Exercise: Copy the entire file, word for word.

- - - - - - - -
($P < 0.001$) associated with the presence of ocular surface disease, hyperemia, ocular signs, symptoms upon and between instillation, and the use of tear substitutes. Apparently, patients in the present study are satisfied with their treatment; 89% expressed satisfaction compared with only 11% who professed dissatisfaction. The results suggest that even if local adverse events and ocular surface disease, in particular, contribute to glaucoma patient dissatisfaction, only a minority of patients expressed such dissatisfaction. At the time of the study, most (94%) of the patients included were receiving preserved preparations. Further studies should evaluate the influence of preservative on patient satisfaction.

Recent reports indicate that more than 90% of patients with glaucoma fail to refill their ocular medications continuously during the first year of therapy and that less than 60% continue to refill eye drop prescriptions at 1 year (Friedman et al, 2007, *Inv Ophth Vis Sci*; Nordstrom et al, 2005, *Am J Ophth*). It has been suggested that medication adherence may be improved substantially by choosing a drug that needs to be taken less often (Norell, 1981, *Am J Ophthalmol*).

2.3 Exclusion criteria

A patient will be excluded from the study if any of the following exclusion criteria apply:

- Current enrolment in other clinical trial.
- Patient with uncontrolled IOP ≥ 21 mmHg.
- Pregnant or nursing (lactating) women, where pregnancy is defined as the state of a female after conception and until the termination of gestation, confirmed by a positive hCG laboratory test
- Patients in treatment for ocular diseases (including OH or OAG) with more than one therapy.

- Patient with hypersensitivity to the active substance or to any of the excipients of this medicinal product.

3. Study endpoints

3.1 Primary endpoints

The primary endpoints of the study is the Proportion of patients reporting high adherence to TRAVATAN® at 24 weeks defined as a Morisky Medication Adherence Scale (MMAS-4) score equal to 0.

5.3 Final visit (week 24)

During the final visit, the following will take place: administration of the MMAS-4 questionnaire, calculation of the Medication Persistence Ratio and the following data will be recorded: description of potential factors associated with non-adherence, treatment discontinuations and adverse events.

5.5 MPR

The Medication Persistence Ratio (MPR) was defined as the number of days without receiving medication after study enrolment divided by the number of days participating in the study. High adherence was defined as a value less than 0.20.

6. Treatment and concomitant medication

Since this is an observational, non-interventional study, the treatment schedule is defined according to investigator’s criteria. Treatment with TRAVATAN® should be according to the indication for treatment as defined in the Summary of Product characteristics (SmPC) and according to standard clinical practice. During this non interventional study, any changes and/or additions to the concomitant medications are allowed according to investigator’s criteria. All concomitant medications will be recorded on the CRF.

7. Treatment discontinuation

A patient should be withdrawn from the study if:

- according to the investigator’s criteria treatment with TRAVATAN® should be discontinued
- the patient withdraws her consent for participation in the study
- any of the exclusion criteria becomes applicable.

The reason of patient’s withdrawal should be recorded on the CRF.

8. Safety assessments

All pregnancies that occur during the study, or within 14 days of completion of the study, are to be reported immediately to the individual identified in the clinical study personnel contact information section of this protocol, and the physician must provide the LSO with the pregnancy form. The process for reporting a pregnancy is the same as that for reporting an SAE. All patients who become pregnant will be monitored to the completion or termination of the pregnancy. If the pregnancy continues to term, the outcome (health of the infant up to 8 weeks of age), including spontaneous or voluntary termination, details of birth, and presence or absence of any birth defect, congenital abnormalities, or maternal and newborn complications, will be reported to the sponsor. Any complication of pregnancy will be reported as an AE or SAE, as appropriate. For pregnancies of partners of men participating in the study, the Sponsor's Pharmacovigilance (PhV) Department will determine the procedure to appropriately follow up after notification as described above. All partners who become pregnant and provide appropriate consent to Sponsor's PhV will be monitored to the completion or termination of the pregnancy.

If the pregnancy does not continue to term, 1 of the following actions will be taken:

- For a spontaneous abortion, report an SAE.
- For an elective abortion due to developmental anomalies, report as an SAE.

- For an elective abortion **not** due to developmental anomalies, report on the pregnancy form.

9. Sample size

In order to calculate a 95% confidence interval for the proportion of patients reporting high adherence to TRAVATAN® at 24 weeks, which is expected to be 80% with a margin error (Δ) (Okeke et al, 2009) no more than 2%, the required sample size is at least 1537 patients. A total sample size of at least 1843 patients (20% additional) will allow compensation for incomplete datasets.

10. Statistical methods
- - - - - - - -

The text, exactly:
($P < 0.001$) associated with the presence of ocular surface disease, hyperemia, ocular signs, symptoms upon and between instillation, and the use of tear substitutes. Apparently, patients in the present study are satisfied with their treatment; 89% expressed satisfaction compared with only 11% who professed dissatisfaction. The results suggest that even if local adverse events and ocular surface disease, in particular, contribute to glaucoma patient dissatisfaction, only a minority of patients expressed such dissatisfaction. At the time of the study, most (94%) of the patients included were receiving preserved preparations. Further studies should evaluate the influence of preservative on patient satisfaction.

Recent reports indicate that more than 90% of patients with glaucoma fail to refill their ocular medications continuously during the first year of therapy and that less than 60% continue to refill eye drop prescriptions at 1 year (Friedman et al, 2007, *Inv Ophth Vis Sci*; Nordstrom et al, 2005, *Am J Ophth*). It has been suggested that medication adherence may be improved substantially by choosing a drug that needs to be taken less often (Norell, 1981, *Am J Ophthalmol*).

2.3 Exclusion criteria

A patient will be excluded from the study if any of the following exclusion criteria apply:

- Current enrolment in other clinical trial.
- Patient with uncontrolled IOP ≥ 21 mmHg.
- Pregnant or nursing (lactating) women, where pregnancy is defined as the state of a female after conception and until the termination of gestation, confirmed by a positive hCG laboratory test
- Patients in treatment for ocular diseases (including OH or OAG) with more than one therapy.

- Patient with hypersensitivity to the active substance or to any of the excipients of this medicinal product.

3. Study endpoints

3.1 Primary endpoints

The primary endpoints of the study is the Proportion of patients reporting high adherence to TRAVATAN® at 24 weeks defined as a Morisky Medication Adherence Scale (MMAS-4) score equal to 0.

5.3 Final visit (week 24)

During the final visit, the following will take place: administration of the MMAS-4 questionnaire, calculation of the Medication Persistence Ratio and the following data will be recorded: description of potential factors associated with non-adherence, treatment discontinuations and adverse events.

5.5 MPR

The Medication Persistence Ratio (MPR) was defined as the number of days without receiving medication after study enrolment divided by the number of days participating in the study. High adherence was defined as a value less than 0.20.

6. Treatment and concomitant medication

Since this is an observational, non-interventional study, the treatment schedule is defined according to investigator’s criteria. Treatment with TRAVATAN® should be according to the indication for treatment as defined in the Summary of Product characteristics (SmPC) and according to standard clinical practice. During this non interventional study, any changes and/or additions to the concomitant medications are allowed according to investigator’s criteria. All concomitant medications will be recorded on the CRF.

7. Treatment discontinuation

A patient should be withdrawn from the study if:

- according to the investigator’s criteria treatment with TRAVATAN® should be discontinued
- the patient withdraws her consent for participation in the study
- any of the exclusion criteria becomes applicable.

The reason of patient’s withdrawal should be recorded on the CRF.

8. Safety assessments

All pregnancies that occur during the study, or within 14 days of completion of the study, are to be reported immediately to the individual identified in the clinical study personnel contact information section of this protocol, and the physician must provide the LSO with the pregnancy form. The process for reporting a pregnancy is the same as that for reporting an SAE. All patients who become pregnant will be monitored to the completion or termination of the pregnancy. If the pregnancy continues to term, the outcome (health of the infant up to 8 weeks of age), including spontaneous or voluntary termination, details of birth, and presence or absence of any birth defect, congenital abnormalities, or maternal and newborn complications, will be reported to the sponsor. Any complication of pregnancy will be reported as an AE or SAE, as appropriate. For pregnancies of partners of men participating in the study, the Sponsor's Pharmacovigilance (PhV) Department will determine the procedure to appropriately follow up after notification as described above. All partners who become pregnant and provide appropriate consent to Sponsor's PhV will be monitored to the completion or termination of the pregnancy.

If the pregnancy does not continue to term, 1 of the following actions will be taken:

- For a spontaneous abortion, report an SAE.
- For an elective abortion due to developmental anomalies, report as an SAE.

- For an elective abortion **not** due to developmental anomalies, report on the pregnancy form.

9. Sample size

In order to calculate a 95% confidence interval for the proportion of patients reporting high adherence to TRAVATAN® at 24 weeks, which is expected to be 80% with a margin error (Δ) (Okeke et al, 2009) no more than 2%, the required sample size is at least 1537 patients. A total sample size of at least 1843 patients (20% additional) will allow compensation for incomplete datasets.

10. Statistical methods